A primary objective of our lab is to understand
how the brain performs parallel distributed signal processing.
However, investigating information processing in the brain
has been severely hampered by the limited experimental methods
available for studying rapid signalling in 3D structures.
Functional optical imaging using 2-photon microscopy
(Denk et al. 1990
has been increasingly used to investigate neuronal signalling,
because it allows submicron resolution and good tissue penetration.
However, conventional 2-photon imaging using galvanometers
is too slow to capture the timing of fast neuronal signalling events
and, as for most optical microscopes, is limited to 2D imaging.
To overcome these limitations we have developed a new type of optical element
based on 4 acousto-optic deflectors that can focus and steer a laser beam at ~40 kHz.
The concept of a fast acousto-optic lens (AOL),
which was first proposed by Kaplan
(Kaplan et al. 2001
is shown in
(Kirkby et al. 2010
as well as Prof. Peter Saggau's lab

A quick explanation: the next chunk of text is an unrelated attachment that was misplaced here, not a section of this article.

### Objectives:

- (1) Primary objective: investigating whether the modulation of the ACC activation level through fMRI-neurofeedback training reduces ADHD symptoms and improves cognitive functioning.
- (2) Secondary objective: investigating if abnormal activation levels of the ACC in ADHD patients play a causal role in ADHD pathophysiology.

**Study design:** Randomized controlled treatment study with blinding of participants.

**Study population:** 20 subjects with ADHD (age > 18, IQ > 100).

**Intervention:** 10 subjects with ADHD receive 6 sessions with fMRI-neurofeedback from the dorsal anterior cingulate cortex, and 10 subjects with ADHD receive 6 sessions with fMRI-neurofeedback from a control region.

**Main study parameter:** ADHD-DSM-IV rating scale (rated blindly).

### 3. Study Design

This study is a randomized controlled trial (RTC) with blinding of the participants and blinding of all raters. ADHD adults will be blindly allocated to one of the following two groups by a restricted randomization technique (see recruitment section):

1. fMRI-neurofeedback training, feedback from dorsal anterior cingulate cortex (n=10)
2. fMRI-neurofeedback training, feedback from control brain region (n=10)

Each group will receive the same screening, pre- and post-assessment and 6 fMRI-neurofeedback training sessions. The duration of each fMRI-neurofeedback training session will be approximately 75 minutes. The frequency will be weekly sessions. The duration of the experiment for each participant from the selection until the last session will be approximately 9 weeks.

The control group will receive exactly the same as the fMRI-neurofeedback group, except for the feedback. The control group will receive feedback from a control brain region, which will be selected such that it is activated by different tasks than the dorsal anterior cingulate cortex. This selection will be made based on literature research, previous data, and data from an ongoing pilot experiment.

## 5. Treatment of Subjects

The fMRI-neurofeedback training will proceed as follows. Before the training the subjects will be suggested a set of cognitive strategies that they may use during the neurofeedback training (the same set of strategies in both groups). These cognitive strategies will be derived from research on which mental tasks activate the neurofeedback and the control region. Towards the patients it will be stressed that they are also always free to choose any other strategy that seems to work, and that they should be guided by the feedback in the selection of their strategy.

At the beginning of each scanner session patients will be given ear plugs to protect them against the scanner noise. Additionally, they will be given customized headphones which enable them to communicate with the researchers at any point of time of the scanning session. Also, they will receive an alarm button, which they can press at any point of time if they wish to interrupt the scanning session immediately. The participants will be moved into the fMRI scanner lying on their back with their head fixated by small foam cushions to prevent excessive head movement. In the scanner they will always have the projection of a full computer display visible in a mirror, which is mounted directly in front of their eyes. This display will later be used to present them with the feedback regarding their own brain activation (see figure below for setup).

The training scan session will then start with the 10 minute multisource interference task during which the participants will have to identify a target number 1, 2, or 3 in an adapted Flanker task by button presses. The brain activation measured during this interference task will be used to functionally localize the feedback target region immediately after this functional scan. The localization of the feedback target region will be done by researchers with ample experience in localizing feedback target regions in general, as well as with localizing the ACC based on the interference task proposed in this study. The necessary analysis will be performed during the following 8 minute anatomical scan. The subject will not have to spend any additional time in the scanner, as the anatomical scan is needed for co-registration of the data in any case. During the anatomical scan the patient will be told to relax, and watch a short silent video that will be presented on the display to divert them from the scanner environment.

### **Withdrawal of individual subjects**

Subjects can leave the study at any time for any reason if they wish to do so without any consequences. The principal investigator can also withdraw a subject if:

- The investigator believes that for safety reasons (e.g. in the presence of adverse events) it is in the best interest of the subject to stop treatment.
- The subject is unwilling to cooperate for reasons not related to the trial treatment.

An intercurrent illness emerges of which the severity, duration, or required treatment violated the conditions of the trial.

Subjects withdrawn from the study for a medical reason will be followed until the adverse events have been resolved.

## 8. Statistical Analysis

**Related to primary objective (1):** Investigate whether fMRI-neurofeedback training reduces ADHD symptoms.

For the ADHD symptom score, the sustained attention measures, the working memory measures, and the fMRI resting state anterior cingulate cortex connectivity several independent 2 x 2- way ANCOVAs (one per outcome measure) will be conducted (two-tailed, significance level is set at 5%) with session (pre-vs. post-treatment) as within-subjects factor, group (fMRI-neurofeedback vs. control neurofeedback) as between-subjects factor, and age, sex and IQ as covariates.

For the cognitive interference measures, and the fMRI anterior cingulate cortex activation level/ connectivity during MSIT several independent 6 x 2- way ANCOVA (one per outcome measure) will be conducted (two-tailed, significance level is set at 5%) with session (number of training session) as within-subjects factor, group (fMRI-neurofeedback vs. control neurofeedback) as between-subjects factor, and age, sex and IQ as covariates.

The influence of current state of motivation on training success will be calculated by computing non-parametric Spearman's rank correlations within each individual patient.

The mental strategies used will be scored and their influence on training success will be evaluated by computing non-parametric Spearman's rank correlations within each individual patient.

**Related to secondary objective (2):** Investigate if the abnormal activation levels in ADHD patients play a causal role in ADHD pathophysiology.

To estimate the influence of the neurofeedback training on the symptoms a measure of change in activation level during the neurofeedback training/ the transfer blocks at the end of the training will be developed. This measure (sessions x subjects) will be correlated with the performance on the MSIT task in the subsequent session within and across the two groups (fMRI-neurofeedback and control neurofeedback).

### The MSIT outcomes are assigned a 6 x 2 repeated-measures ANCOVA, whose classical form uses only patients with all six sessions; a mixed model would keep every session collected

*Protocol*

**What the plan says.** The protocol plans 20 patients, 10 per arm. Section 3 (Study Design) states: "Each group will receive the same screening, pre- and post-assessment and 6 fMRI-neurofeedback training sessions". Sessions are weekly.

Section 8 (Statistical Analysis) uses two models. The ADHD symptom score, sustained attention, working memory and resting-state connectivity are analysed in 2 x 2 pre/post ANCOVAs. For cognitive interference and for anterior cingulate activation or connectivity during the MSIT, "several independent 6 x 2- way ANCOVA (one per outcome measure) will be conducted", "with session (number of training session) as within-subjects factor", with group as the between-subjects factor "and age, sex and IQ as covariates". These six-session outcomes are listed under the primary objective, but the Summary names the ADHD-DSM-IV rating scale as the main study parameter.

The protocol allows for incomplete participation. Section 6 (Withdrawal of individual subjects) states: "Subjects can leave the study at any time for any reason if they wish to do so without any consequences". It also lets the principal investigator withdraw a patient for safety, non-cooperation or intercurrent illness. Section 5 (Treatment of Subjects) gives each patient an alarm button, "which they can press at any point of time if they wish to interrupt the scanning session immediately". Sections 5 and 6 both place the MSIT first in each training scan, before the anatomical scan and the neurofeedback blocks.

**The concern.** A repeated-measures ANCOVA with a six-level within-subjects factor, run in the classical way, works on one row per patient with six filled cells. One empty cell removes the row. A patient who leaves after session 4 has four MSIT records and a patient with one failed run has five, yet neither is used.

(Duemani Reddy et al. 2008
have developed AOLs for use with 2-photon microscopy.
This high speed 3D functional optical imaging technology
enables many points of interest to be measured at kHz rates
and is well suited for measuring distributed neuronal signalling.
Our 3D 2-photon AOL microscope
has many new design features
that overcome several of the technical limitations of this technology.
This has enabled a 10-fold reduction in the laser power
required for imaging and an extended focussing depth range.
These features now make it useful for neuroscience research applications.
The image in
shows a cortical neuron and its dendritic processes filled with a fluorescent dye.
It illustrates the submicron resolution achievable when the AOL is used to focus over 100 microns.
This 2-photon AOL microscopy also provides a new way
to image signals in neural populations distributed in 3D space.
Our preliminary in vitro
and in vivo
using calcium sensitive fluorescent dyes to monitor neural activity,
shows that signalling can be monitored simultaneously from more than 30 neurons
distributed in 3D space with a temporal resolution greater than 1 kHz.
This time scale is relevant for 'reading' spike timing-based neural population codes.
has filed two
on this technology
is hoping to licence the design features of our 3D 2-photon AOL microscope.
This technology has several potential applications outside neuroscience and cell biology.
These include high capacity data storage, 3D lithography, laser tweezers
and cold atom traps for quantum physics experiments.